Background: Guidelines recommend influenza vaccination for pregnant women, but vaccine uptake in this population is far below the goal set by Healthy People 2020. The purpose of this study was to examine predictors of seasonal influenza vaccination among pregnant women.
Methods: Between 2009 and 2012, the Vaccines and Medications in Pregnancy Surveillance System (VAMPSS) conducted a prospective cohort study of influenza vaccine safety among pregnant women in the US and Canada that oversampled vaccinated women. Data for the present paper are from an additional cross-sectional telephone survey completed during the 2010-2011 influenza season. We examined predictors of influenza vaccination, focusing on Health Belief Model (HBM) constructs.
Results: We surveyed 199 pregnant women, 81% of whom had received a seasonal influenza vaccine. Vaccination was more common among women who felt more susceptible to influenza (OR=1.82, 95% CI 1.10-3.01), who perceived greater vaccine effectiveness (OR=3.92, 95% CI 1.48-10.43), and whose doctors recommended they have flu shots (OR=3.06, 95% CI 1.27-7.38). Those who perceived greater barriers of influenza vaccination had lower odds of vaccination (OR=0.19, 95% CI 0.05-0.75). Perceived social norms, anticipated inaction regret, and worry also predicted uptake, though demographic characteristics of respondents did not.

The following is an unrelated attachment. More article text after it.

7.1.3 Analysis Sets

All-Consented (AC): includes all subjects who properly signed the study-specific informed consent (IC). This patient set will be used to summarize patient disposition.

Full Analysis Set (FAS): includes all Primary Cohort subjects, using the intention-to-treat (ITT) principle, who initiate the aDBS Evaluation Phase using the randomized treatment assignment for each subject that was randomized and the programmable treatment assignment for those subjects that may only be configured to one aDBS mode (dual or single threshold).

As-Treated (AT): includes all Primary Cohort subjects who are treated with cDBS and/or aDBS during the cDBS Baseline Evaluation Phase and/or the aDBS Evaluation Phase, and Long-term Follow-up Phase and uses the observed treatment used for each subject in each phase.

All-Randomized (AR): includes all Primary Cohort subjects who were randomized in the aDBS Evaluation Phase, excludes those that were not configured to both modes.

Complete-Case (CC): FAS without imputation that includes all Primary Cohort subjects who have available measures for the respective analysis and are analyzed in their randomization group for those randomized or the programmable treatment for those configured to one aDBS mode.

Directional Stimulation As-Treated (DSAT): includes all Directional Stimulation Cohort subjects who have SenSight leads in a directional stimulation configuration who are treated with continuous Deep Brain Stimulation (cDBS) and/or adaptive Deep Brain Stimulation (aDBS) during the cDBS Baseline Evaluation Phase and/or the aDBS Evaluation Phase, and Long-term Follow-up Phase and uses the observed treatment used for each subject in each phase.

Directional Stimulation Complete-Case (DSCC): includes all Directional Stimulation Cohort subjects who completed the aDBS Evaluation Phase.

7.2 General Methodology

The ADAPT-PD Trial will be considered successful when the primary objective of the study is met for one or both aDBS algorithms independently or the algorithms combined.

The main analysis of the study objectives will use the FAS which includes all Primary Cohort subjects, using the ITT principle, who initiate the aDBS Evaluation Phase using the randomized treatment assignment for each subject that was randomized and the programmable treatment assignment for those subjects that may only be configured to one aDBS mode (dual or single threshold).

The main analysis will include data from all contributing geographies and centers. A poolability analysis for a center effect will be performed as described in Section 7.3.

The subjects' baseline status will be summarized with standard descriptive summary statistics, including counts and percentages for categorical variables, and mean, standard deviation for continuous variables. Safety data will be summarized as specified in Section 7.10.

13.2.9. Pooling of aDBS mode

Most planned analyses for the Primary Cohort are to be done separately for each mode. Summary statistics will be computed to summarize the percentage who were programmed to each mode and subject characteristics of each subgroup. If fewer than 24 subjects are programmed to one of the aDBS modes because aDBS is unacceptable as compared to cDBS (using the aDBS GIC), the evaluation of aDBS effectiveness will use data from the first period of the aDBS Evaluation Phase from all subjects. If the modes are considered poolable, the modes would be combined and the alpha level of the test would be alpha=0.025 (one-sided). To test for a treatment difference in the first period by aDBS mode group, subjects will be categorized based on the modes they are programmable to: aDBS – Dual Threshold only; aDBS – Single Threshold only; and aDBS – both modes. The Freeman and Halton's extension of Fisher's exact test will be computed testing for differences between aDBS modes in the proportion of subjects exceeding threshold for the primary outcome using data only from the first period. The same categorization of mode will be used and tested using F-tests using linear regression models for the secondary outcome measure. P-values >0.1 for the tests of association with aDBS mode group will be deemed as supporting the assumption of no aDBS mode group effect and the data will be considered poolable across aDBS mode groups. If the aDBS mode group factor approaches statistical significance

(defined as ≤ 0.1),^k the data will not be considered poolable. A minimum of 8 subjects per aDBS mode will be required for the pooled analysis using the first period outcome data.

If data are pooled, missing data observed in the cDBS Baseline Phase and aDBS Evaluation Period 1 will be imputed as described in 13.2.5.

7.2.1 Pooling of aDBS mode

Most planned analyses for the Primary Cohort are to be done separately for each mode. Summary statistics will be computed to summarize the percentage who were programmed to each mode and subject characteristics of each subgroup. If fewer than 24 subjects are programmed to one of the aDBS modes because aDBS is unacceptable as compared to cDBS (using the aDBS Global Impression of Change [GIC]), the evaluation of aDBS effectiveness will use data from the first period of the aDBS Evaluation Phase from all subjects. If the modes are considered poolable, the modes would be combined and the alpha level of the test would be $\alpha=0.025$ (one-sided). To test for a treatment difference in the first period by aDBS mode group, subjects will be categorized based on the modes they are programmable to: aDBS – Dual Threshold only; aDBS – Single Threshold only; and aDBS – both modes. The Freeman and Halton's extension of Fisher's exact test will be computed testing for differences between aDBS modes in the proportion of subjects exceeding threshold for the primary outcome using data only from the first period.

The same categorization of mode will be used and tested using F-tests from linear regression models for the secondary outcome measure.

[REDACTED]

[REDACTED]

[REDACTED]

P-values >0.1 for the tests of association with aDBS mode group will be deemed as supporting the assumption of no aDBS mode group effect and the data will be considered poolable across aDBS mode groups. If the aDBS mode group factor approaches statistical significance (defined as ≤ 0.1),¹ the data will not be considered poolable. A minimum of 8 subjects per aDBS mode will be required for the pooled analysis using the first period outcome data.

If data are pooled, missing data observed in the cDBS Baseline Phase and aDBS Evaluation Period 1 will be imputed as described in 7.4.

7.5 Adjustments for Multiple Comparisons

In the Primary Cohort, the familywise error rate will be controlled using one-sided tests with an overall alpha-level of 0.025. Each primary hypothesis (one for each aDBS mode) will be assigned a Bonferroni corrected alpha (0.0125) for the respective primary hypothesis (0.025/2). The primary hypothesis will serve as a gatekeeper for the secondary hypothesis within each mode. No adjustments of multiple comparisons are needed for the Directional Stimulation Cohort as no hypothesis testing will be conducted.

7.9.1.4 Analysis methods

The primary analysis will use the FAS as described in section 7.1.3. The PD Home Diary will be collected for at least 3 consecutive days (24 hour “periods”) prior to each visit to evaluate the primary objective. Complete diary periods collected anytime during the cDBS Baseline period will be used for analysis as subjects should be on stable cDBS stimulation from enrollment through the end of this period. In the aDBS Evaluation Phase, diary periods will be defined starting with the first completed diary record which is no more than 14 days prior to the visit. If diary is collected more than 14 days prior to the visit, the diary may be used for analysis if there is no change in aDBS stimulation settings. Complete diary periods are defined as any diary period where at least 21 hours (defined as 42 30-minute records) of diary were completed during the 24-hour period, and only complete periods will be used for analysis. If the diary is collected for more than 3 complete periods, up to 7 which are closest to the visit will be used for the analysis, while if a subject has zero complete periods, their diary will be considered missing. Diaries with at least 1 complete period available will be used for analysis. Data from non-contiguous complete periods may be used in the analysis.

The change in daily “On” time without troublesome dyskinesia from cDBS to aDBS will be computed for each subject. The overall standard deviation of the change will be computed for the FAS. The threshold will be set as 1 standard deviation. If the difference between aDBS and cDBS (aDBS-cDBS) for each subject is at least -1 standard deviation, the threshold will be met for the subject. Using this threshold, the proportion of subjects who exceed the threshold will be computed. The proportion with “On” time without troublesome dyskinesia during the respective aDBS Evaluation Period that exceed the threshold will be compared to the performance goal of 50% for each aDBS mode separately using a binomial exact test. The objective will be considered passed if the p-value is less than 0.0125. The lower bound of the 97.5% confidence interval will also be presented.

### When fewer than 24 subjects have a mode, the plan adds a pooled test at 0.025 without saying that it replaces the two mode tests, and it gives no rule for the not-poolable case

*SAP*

Conclusion: The HBM provides a valuable framework for exploring influenza vaccination among pregnant women. Our results suggest several potential areas of intervention to improve vaccination rates.
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